Best Fonts for Photo Editing Design

We all know what the worst fonts are.
Curlz, Papyrus, Comic Sans. But what about Best Fonts for Photo Editing? In this blog, we will get into how to select the best font that will work for you.

Font choice is an incredibly important part of designing merchandise at it can make or break a sale.

However, there is no such thing as a universal “best font” that will work for anything and everything. It is more about selecting the font that will best work for your product, brand, or audience.


First, let us talk a bit about typefaces. Let’s start by defining the difference between a typeface and a font. 

A typeface is a set of characters with the same design. This includes letters, numbers, and punctuation marks. A font, on the other hand, is the size and style of a typeface. While Arial is a typeface, Arial 12 point bold is a font. And a font family contains all the variation of a specific font like Arial Bold, Arial Italic, and Arial Narrow.

To understand which font might be best for you, we first have to explore the different typefaces.


Serifs are a style of a typeface where the characters have a little nub at the end of the strokes. These nubs, on the serifs, can be pronounced or they can be more subtle. Times, Garamond, and Georgia are all examples of serifs.

Serifs are traditional typefaces and have been around for a while. They were with typewriters, and they are still used in books and screenplays. Because of this, serifs give more of a formal feel. They are generally not seen as super modern or trendy.

However, this isn’t to say that you should write off serifs entirely – there are popular brands that make the serifs feel classy and stylish.

San serifs

San serifs are typefaces that don’t have serifs. You can remember the difference because sans is the French word for “without”. So, sans serif means “without serif”.

Some examples of Sans Serifs are Arial, Helvetica, and Verdana. Sans Serifs usually convey a modern, simplistic, and minimalistic feel.


Script fonts have a personal touch and are based on the stroke of calligraphy and handwriting. They are known for their flourishes and swirls, which are known as swashes.

Brush script, Pacifico, and Allura are all examples of Script fonts. They have two subtypes- formal and casual script.

Formal scripts are fancy and have over the top curls and flourishes while casual scripts have fewer flourishes and increased readability.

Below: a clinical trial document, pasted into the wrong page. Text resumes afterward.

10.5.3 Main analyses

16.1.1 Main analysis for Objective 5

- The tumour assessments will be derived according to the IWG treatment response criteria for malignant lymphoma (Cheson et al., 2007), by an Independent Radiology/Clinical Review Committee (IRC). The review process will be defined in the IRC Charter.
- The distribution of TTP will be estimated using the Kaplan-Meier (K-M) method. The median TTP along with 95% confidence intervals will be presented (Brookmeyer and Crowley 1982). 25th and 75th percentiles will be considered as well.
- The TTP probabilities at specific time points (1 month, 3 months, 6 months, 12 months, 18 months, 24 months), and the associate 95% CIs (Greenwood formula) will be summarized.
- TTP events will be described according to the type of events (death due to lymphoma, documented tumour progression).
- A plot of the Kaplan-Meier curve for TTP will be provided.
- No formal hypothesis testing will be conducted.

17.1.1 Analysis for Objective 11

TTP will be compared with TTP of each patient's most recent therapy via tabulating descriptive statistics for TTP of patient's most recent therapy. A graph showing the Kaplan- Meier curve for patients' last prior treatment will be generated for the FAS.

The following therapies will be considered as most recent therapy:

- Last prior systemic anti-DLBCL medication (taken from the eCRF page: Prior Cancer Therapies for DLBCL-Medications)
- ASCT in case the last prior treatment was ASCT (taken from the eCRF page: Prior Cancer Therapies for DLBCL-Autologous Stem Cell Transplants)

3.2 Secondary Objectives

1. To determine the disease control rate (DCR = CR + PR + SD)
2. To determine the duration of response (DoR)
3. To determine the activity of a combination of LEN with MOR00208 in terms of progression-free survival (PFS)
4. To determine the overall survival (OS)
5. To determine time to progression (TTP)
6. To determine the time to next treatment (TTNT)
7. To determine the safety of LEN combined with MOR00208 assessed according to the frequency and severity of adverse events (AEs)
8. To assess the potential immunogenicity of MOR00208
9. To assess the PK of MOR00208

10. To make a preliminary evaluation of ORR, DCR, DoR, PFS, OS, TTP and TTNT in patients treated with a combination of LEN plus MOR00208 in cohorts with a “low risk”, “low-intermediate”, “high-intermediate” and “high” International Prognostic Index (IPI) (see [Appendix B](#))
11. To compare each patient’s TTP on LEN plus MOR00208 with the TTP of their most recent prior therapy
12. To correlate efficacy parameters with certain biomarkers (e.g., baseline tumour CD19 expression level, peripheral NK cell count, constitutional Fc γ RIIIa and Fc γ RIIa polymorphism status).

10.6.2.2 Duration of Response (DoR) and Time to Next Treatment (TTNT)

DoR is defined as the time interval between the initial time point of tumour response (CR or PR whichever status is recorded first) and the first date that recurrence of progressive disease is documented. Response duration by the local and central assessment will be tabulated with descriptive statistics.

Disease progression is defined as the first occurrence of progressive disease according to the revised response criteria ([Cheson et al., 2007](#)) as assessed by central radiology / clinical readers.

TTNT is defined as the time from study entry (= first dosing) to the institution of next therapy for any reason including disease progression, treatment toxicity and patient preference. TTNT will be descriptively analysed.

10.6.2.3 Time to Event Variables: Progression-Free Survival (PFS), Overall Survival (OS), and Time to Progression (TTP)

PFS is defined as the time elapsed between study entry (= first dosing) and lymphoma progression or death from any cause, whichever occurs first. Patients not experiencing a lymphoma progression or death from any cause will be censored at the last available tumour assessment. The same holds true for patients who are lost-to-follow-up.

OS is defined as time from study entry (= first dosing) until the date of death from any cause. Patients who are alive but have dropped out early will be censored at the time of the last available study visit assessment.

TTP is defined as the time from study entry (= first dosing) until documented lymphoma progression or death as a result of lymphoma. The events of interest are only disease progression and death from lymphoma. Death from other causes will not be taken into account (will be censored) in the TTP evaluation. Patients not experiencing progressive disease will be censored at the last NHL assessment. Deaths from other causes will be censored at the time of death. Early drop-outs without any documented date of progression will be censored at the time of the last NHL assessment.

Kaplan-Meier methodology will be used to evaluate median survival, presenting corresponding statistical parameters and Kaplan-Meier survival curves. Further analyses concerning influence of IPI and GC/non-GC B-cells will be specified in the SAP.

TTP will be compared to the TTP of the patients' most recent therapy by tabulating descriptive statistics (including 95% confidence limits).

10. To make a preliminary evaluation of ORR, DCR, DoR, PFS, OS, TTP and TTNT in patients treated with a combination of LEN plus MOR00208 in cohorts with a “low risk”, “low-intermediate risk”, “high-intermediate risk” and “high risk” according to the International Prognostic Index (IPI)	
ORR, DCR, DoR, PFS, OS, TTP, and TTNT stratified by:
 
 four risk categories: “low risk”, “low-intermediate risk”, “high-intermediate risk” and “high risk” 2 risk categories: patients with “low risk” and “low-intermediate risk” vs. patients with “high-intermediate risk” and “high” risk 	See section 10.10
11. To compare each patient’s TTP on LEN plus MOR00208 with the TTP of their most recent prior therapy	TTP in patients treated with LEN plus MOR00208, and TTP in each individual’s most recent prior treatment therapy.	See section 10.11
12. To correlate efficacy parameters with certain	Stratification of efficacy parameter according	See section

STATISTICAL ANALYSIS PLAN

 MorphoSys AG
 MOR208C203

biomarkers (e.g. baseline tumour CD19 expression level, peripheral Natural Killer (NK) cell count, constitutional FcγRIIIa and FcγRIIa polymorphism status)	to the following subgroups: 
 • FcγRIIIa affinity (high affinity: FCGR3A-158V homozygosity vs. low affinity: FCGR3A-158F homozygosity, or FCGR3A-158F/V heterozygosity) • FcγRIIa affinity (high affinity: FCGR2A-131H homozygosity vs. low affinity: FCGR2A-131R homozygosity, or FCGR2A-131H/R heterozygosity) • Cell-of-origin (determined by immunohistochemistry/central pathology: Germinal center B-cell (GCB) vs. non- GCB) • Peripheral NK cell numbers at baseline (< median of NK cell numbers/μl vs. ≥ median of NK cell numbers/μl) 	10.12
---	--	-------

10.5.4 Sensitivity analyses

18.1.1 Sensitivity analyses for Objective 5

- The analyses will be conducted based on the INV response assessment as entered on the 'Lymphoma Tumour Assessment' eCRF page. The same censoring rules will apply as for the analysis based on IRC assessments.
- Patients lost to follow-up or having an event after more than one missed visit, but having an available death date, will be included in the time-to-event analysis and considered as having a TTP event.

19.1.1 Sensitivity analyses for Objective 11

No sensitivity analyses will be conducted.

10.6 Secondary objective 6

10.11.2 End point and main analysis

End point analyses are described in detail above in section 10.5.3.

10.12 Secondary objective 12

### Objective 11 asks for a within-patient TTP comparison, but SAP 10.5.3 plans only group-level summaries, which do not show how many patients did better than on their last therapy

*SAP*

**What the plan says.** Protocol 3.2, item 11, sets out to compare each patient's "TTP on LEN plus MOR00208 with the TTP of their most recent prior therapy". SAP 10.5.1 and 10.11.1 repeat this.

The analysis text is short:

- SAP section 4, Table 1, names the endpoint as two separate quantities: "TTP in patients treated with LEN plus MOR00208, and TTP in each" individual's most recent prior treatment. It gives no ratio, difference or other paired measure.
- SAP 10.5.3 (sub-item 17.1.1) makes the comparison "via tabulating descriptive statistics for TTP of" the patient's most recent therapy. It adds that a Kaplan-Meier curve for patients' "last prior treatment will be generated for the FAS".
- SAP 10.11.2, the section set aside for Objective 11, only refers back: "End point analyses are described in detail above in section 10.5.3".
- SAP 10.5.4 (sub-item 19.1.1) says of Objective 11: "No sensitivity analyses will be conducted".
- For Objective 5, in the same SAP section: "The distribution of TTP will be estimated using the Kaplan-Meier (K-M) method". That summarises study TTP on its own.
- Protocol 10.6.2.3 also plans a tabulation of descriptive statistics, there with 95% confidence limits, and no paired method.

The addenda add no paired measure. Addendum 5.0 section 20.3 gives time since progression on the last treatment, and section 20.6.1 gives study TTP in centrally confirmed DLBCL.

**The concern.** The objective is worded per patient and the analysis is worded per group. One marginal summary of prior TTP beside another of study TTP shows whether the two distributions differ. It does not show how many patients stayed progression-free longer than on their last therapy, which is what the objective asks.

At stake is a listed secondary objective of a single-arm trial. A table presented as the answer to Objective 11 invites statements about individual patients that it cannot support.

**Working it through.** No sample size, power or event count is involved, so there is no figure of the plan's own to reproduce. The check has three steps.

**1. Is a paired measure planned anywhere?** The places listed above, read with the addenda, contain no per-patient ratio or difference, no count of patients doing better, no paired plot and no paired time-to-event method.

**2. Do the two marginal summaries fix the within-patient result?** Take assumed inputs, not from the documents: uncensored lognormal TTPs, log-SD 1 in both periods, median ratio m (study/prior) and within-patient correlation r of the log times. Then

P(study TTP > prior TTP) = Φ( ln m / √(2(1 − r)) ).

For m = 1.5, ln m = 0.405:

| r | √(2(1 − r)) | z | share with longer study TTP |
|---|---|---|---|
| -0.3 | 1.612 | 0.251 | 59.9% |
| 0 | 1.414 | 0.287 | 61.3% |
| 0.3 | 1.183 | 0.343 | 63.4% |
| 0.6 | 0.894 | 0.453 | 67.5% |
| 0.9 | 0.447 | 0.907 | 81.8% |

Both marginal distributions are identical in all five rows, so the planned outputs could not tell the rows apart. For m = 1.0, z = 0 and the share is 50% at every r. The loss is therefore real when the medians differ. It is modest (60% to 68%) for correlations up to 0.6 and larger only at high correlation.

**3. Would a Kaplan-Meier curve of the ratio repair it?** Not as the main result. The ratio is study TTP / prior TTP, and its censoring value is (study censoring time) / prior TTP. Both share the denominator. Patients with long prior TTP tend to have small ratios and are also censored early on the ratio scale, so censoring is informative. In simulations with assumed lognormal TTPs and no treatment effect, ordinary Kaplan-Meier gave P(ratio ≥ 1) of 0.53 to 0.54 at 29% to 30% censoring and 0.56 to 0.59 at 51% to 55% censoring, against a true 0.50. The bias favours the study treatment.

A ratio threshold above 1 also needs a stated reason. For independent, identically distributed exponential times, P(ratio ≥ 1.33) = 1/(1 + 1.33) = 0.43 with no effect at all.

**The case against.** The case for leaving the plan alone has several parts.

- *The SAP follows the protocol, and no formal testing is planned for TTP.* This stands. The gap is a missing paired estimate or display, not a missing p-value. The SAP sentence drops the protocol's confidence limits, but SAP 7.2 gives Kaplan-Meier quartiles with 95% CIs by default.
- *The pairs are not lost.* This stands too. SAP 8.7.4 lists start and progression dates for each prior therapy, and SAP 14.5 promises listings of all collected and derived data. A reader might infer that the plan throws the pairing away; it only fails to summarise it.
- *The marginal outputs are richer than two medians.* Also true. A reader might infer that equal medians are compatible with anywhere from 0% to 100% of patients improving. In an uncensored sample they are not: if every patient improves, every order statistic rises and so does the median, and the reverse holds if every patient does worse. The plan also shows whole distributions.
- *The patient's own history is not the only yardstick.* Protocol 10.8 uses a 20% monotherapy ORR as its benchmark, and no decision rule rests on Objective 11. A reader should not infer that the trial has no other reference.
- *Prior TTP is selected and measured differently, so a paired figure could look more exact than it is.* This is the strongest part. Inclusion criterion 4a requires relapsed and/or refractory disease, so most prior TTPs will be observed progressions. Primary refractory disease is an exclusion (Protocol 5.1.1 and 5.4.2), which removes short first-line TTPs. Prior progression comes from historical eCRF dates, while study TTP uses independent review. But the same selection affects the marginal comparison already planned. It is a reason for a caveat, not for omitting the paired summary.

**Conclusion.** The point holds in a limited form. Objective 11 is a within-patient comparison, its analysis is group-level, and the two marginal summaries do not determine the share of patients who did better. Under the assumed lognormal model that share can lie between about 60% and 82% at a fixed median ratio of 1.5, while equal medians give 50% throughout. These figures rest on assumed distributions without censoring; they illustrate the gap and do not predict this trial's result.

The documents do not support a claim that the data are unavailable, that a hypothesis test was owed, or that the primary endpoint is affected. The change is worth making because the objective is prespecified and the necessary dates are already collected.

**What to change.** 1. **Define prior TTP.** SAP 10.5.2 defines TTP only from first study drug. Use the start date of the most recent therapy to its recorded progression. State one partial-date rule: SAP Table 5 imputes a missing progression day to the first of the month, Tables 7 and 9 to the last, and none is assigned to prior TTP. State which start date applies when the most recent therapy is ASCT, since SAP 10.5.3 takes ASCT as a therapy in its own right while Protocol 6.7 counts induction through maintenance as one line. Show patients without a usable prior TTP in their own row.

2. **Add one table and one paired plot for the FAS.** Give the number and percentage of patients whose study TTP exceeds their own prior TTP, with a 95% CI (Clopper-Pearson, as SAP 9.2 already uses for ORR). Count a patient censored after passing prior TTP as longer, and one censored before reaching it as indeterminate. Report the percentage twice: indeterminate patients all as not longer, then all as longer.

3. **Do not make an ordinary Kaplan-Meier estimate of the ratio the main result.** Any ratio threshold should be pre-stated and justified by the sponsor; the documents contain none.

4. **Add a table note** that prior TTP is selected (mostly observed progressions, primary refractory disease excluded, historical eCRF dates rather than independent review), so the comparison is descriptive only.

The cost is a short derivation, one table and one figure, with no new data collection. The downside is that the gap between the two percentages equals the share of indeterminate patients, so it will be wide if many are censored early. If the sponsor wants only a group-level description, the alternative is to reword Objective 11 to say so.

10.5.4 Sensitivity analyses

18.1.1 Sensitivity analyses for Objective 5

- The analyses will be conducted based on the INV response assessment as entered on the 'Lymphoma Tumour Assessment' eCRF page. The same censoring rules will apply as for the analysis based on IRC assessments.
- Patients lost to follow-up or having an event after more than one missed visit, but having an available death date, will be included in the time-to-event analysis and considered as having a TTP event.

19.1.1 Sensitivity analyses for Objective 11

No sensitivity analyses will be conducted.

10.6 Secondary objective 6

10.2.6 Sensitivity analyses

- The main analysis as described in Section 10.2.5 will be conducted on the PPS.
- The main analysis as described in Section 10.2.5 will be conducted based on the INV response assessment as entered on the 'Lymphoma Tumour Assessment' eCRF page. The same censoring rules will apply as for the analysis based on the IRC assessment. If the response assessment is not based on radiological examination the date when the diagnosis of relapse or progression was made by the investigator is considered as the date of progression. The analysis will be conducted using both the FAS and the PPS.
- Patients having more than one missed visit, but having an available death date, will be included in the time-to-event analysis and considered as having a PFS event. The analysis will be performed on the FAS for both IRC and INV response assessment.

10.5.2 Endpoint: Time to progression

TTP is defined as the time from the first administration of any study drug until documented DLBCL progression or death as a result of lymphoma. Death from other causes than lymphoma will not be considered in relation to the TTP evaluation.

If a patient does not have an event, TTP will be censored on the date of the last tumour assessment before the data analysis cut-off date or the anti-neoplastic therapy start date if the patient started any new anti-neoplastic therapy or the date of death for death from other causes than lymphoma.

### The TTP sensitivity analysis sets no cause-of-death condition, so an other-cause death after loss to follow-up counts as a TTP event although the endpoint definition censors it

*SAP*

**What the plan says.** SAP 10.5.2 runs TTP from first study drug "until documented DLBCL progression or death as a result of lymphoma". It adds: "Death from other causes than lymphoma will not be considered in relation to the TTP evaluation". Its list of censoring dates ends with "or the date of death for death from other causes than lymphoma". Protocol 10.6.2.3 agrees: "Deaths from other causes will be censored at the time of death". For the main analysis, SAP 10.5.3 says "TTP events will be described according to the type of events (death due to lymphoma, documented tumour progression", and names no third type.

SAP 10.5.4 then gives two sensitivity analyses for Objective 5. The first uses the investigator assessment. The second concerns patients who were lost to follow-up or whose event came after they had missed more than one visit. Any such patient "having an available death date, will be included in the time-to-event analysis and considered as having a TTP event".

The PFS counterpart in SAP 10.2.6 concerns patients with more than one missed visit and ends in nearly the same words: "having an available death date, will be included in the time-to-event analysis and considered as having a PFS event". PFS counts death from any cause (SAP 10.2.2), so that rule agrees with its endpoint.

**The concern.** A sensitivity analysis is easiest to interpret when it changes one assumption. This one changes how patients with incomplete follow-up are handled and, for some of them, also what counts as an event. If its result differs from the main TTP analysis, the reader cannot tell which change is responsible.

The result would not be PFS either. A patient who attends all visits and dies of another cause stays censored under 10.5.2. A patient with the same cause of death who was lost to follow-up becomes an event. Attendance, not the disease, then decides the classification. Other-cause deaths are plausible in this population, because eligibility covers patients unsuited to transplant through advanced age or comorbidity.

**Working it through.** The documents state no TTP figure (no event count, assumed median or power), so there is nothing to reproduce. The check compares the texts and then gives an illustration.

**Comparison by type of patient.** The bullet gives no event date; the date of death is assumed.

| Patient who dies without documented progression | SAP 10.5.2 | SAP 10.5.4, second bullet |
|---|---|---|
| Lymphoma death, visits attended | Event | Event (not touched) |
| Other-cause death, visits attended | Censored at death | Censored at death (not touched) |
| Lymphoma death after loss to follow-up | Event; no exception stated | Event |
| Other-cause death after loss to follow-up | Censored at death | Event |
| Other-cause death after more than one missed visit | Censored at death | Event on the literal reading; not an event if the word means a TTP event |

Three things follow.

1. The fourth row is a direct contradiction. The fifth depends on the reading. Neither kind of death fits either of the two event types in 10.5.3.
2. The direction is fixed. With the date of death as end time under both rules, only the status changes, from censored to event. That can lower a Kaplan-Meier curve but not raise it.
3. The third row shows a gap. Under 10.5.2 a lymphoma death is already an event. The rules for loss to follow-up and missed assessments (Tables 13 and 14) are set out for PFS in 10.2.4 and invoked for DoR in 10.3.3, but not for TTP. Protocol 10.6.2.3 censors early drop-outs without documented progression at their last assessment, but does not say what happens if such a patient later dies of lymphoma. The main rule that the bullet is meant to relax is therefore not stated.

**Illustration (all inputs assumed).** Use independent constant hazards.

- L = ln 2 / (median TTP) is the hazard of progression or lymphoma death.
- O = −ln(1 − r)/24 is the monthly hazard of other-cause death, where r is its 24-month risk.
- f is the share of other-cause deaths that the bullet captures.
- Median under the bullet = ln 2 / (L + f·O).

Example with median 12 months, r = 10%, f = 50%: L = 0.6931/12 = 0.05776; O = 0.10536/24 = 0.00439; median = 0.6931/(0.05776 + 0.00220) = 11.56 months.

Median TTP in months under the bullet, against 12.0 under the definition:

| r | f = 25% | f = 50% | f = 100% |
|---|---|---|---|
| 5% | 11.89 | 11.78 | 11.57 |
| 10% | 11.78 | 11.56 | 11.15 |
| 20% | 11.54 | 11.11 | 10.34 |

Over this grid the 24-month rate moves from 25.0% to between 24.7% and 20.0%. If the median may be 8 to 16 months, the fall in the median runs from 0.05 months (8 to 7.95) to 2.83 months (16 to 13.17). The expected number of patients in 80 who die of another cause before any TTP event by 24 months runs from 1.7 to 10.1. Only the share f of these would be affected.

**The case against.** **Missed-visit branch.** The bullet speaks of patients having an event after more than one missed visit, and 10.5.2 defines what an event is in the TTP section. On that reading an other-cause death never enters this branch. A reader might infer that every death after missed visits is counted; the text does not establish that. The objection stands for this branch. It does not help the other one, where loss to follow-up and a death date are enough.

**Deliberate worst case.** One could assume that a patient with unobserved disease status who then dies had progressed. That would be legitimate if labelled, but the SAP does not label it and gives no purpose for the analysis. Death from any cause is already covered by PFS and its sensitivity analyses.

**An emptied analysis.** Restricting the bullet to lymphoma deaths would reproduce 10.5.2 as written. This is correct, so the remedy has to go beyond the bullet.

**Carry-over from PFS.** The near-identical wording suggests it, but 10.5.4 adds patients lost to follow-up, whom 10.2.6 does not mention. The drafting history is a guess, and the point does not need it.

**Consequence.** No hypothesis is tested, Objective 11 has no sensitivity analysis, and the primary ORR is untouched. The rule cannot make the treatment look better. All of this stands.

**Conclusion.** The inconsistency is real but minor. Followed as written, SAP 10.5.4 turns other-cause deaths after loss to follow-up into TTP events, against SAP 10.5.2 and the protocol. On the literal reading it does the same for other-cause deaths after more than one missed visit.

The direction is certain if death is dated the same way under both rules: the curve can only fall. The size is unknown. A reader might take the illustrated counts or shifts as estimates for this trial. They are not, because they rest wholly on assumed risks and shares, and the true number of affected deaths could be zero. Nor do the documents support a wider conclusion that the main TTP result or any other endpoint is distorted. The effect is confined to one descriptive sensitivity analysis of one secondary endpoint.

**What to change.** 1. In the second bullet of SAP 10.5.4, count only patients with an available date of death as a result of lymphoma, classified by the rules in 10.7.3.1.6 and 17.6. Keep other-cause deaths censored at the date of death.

Generally, script fonts convey elegance, femininity, and they are unique and artful.

One of the biggest downsides, however, is the script can be harder to read compared to other typefaces. So, I recommend using it sparingly.

Decorative Fonts

Decorative or display fonts are a diverse typeface known for their distinct look. They are bold in style, unique, and original, which makes them great for decorative and ornamental purposes.

Many decorative fonts are characteristic of a certain emotion or era. Some examples are Outlaw, Horror Hotel, and Kingthings Christmas.

As decorative fonts are so eye-catching, it is important to use them sparingly so they have an impact.

Monospace Fonts

Monospace fonts are the fonts where each character takes up the same amount of space. When characters are different widths, those are known as proportional fonts.

They were popularized with the typewriter and are commonly used in code and screenplays. They are generally more bookish, serious styles like Courier, Valkyrie, or American Typewriter.

Font Choice Tips

Now let’s get into some tips about how to choose the best font for your merchandise design.

Brand Style

  • The first thing that you should be considered while selecting a font for your brand is your brand’s style. Establish brand style guidelines to ensure your brand has a well-defined style and is consistent in its aesthetic. Define your style first then choose a font that suits this style and avoid using just any font that you like.
  • For example, if you want to take your message seriously don’t use comic sans.
  • Using the same fonts in your merchandise over and over again will also strengthen your band’s appearance. If you keep it consistent, your clients will recognize your style straight away. 
  • Resist the temptation to use that cool new font you just found and ask yourself the question: Will it fit in with the style that I have already established?


  • As I mentioned before, simplicity is the key when choosing a font that will stand alone or that is meant to be cohesive in a more involving design.
  • When design a logo it can be tempting to pick a complicated, unique font so your logo stands out. But try to avoid it!
  • Very curly handwritten fonts used to be a huge hit, and are still quite popular but they are not best for logos. They are difficult to read and make logos look clutter. Readability can be a huge issue with these complicated fonts.
  • Limit your design to 2-3 fonts out of which no more than one should be complex.

Avoid thin fonts

  • When designing merchandise, it’s important to keep in mind that thin fonts work well for digital designs but they are not suited well for printing or other types of customizations. 
  • Usually, when printing thin fonts aren’t very legible and may cause technical issues.
  • Some major fonts you should avoid are Comic Sans, Times New Roman, Papyrus, Helvetica, and Arial.


It’s important to keep in mind that fonts can be subject to copyright too. So make sure to check the license before you download them. Always ask for feedback on your team while you are designing.  

Feedbacks are important also for us. So please let us know in the comment section:

Which of these tips are you going to use in your design?

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